There will always be differing opinion within any group of people. You will never achieve 100% agreement amongst traditional owners or any community. Therefore you need a clear governance structure that has both legitimacy within the traditional nations and the authority to make final decisions which provide certainty.
Governments in Australia make decisions every day that some Australian citizens do not agree with. But this country has an established governance system based on Australia’s laws and traditions that all Australians are subject to. This gives those government decisions legitimacy and therefore certainty.
What I have proposed for Indigenous communities is that there be one governance body - and one governance body only - representing each Indigenous nation on matters uniquely relevant to that nation, such as the use of traditional lands, native title rights, community assets, culture, heritage and language. Only members of a nation should be involved in its governance system using an objective and transparent test for identifying them based around descent.
Finally it is a no-brainer that all governing authorities and statutory bodies in Indigenous communities – be they mainstream or special - should have transparent operations like other arms of local government and with open meetings, probity and Freedom of Information, proper record-keeping and enforcement of compliance and probity requirements based on the best practice global norms.
Also their officeholders must meet character requirements for public office and be appointed based on appropriate criteria, which may be a merit based appointment or appointment by representative elections.
People should not put into a position of authority in these bodies because of their position or seniority within a clan or because they are an elder. Recognising authority or seniority based on kinship systems or clan hierarchies is fine for traditional and ceremonial purposes but not for the operation of governing authorities, organisations and statutory bodies.
Clans are essentially families and kinship systems are about family relationships. In traditional societies there was no real distinction between civic and family life – they were one and the same. That is not the case today. Relying on family relationships is not good governance for public office. The English word for it is nepotism.
In every community I visit I meet leaders and community members who want to take charge of their own futures and who understand that to do that their community needs to be sustainable and not reliant on government and government activity to survive.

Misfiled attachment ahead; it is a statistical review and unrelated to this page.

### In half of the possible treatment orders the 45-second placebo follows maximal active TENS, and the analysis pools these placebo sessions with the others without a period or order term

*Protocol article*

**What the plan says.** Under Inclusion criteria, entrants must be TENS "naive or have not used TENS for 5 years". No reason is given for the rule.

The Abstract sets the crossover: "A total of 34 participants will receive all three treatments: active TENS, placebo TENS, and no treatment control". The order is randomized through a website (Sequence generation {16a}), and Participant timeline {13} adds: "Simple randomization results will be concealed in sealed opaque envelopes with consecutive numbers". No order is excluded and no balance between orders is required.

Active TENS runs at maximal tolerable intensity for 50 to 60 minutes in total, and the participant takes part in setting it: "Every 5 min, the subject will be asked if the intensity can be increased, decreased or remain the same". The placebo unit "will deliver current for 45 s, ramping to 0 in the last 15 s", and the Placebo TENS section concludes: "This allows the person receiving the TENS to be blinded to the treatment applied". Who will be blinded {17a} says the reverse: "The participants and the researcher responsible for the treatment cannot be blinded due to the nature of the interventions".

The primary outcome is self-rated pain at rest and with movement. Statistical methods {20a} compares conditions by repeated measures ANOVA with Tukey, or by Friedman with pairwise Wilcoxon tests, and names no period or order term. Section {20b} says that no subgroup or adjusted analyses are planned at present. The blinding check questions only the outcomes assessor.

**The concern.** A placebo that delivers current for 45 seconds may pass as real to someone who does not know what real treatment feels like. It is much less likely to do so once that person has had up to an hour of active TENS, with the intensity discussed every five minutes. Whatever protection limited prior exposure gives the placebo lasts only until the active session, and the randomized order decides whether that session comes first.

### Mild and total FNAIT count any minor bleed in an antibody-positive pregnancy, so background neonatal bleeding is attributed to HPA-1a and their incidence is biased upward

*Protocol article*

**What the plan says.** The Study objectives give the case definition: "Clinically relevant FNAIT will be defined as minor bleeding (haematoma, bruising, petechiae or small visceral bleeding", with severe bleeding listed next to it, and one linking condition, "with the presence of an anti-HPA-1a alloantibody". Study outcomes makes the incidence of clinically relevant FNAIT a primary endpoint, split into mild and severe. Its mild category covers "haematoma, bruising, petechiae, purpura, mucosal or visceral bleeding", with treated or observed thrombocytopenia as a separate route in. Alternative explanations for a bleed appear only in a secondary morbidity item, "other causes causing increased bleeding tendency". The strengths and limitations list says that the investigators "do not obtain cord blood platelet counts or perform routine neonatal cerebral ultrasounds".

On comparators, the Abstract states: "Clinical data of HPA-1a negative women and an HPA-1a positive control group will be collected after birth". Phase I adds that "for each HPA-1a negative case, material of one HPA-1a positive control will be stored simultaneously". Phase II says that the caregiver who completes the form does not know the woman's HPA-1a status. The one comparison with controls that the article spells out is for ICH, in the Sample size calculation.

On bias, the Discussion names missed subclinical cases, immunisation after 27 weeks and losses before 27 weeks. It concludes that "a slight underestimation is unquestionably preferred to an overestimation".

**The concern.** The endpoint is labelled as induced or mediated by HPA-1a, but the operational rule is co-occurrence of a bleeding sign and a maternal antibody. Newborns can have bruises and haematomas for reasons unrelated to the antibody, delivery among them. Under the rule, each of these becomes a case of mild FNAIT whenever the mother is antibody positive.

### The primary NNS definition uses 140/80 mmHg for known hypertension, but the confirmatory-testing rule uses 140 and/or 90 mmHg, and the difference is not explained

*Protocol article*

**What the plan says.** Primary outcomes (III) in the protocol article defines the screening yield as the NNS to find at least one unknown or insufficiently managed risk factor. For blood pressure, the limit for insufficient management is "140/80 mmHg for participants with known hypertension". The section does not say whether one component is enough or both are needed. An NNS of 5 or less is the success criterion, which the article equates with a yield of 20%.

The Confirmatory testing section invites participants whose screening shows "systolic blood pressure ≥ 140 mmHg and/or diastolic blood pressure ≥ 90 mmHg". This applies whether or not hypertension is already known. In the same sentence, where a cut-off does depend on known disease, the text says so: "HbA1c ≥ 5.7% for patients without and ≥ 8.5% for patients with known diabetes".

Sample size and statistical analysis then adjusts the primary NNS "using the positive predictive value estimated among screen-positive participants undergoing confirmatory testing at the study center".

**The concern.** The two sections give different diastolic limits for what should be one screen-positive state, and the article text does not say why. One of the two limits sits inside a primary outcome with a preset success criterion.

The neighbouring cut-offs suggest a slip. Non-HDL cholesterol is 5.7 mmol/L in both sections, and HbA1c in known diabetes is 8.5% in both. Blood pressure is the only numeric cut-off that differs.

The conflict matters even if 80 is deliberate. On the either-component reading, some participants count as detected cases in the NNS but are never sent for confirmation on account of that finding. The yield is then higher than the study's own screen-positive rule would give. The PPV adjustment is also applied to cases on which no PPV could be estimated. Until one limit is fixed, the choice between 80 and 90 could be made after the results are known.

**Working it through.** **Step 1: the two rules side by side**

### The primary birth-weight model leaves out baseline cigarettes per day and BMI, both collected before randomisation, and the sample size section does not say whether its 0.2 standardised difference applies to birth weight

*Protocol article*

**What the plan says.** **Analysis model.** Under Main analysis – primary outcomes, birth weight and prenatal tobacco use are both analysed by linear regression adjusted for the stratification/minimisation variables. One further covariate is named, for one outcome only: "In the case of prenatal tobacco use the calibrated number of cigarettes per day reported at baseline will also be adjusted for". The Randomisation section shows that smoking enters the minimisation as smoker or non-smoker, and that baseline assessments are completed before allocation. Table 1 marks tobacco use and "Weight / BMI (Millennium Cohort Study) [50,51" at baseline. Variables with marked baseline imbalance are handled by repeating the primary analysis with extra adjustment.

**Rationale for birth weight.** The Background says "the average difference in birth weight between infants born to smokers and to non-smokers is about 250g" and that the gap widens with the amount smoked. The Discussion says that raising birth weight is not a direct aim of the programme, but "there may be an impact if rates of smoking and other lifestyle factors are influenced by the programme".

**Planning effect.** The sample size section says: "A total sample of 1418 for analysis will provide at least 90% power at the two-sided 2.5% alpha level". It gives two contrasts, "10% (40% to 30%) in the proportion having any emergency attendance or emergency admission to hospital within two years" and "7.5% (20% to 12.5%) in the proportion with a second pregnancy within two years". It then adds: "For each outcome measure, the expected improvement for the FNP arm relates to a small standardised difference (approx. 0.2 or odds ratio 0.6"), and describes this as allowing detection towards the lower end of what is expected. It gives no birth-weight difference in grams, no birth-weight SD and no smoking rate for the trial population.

I am seeing a groundswell of momentum coming from the communities themselves. They are sick and tired of governments a long way away who don’t understand what is going on and whose repeated efforts to help too often result in waste and mismanagement on the ground.
We often hear that these problems will be solved if Indigenous communities can control programs and government spend. This is not a magic solution. As long as government is paying the bills it will be in control, regardless of what notional controls are handed to community. What government gives, government can take away. We saw how this can happen during the Northern Territory intervention.
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Indigenous communities will not be truly empowered unless and until they have real sustainable economies that are no more tied to government than the rest of Australia. Indigenous community leaders know that breaking away from government dependency and creating real economies is about more than lifting people out of poverty.
It’s also about preserving culture and having a strong community where culture can thrive. The forces that have weakened Indigenous communities and created patterns of dependence also weaken Indigenous culture.
I have lost count of the number of elders and community leaders who have told me that they fear that their culture and values – which are founded on independence and empowerment – are slowly slipping away and being replaced by a culture of dependence and disenfranchisement.
For Indigenous businesses to thrive in the Australian and global economies, our communities and systems also have to liberalise both within our own communities and in our dealings with others. I believe Indigenous communities can make this transformation and build a future with real economies supporting thriving, prosperous individuals and communities.